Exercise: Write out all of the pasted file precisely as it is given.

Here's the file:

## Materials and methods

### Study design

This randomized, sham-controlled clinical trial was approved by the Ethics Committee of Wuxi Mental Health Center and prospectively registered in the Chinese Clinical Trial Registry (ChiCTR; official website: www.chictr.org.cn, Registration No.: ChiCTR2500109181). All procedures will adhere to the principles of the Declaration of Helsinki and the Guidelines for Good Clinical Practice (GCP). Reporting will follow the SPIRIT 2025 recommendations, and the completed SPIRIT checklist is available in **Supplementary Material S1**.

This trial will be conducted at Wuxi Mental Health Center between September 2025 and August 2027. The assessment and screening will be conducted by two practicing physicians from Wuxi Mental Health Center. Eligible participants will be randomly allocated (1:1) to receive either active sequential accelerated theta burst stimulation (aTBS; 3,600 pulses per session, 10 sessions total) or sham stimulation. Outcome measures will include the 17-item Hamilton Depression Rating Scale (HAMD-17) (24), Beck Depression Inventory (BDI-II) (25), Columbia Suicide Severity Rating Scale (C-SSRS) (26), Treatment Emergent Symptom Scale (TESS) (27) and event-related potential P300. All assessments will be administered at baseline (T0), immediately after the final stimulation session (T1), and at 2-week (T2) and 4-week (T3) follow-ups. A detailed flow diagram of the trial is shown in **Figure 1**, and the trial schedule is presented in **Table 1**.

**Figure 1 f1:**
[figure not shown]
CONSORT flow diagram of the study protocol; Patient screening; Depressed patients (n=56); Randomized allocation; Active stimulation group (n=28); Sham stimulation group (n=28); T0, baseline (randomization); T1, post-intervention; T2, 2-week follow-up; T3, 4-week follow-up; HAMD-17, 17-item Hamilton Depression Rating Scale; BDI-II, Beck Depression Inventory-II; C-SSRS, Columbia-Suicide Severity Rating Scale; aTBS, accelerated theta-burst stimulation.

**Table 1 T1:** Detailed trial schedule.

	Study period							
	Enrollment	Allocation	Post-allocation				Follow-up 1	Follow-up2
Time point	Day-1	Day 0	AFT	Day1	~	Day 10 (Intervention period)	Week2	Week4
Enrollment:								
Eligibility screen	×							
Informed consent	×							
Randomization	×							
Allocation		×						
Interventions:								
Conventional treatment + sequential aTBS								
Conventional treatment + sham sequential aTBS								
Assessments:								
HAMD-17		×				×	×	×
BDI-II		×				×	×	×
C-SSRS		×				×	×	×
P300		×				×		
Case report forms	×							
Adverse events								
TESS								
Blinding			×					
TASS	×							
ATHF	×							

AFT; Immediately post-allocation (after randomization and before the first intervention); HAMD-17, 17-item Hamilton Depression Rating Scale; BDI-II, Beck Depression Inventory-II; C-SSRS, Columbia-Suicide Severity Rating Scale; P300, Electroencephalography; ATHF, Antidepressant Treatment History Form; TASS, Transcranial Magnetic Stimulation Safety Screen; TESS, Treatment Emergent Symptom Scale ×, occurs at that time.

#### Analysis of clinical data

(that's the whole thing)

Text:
## Materials and methods

### Study design

This randomized, sham-controlled clinical trial was approved by the Ethics Committee of Wuxi Mental Health Center and prospectively registered in the Chinese Clinical Trial Registry (ChiCTR; official website: www.chictr.org.cn, Registration No.: ChiCTR2500109181). All procedures will adhere to the principles of the Declaration of Helsinki and the Guidelines for Good Clinical Practice (GCP). Reporting will follow the SPIRIT 2025 recommendations, and the completed SPIRIT checklist is available in **Supplementary Material S1**.

This trial will be conducted at Wuxi Mental Health Center between September 2025 and August 2027. The assessment and screening will be conducted by two practicing physicians from Wuxi Mental Health Center. Eligible participants will be randomly allocated (1:1) to receive either active sequential accelerated theta burst stimulation (aTBS; 3,600 pulses per session, 10 sessions total) or sham stimulation. Outcome measures will include the 17-item Hamilton Depression Rating Scale (HAMD-17) (24), Beck Depression Inventory (BDI-II) (25), Columbia Suicide Severity Rating Scale (C-SSRS) (26), Treatment Emergent Symptom Scale (TESS) (27) and event-related potential P300. All assessments will be administered at baseline (T0), immediately after the final stimulation session (T1), and at 2-week (T2) and 4-week (T3) follow-ups. A detailed flow diagram of the trial is shown in **Figure 1**, and the trial schedule is presented in **Table 1**.

**Figure 1 f1:**
[figure not shown]
CONSORT flow diagram of the study protocol; Patient screening; Depressed patients (n=56); Randomized allocation; Active stimulation group (n=28); Sham stimulation group (n=28); T0, baseline (randomization); T1, post-intervention; T2, 2-week follow-up; T3, 4-week follow-up; HAMD-17, 17-item Hamilton Depression Rating Scale; BDI-II, Beck Depression Inventory-II; C-SSRS, Columbia-Suicide Severity Rating Scale; aTBS, accelerated theta-burst stimulation.

**Table 1 T1:** Detailed trial schedule.

	Study period							
	Enrollment	Allocation	Post-allocation				Follow-up 1	Follow-up2
Time point	Day-1	Day 0	AFT	Day1	~	Day 10 (Intervention period)	Week2	Week4
Enrollment:								
Eligibility screen	×							
Informed consent	×							
Randomization	×							
Allocation		×						
Interventions:								
Conventional treatment + sequential aTBS								
Conventional treatment + sham sequential aTBS								
Assessments:								
HAMD-17		×				×	×	×
BDI-II		×				×	×	×
C-SSRS		×				×	×	×
P300		×				×		
Case report forms	×							
Adverse events								
TESS								
Blinding			×					
TASS	×							
ATHF	×							

AFT; Immediately post-allocation (after randomization and before the first intervention); HAMD-17, 17-item Hamilton Depression Rating Scale; BDI-II, Beck Depression Inventory-II; C-SSRS, Columbia-Suicide Severity Rating Scale; P300, Electroencephalography; ATHF, Antidepressant Treatment History Form; TASS, Transcranial Magnetic Stimulation Safety Screen; TESS, Treatment Emergent Symptom Scale ×, occurs at that time.

#### Analysis of clinical data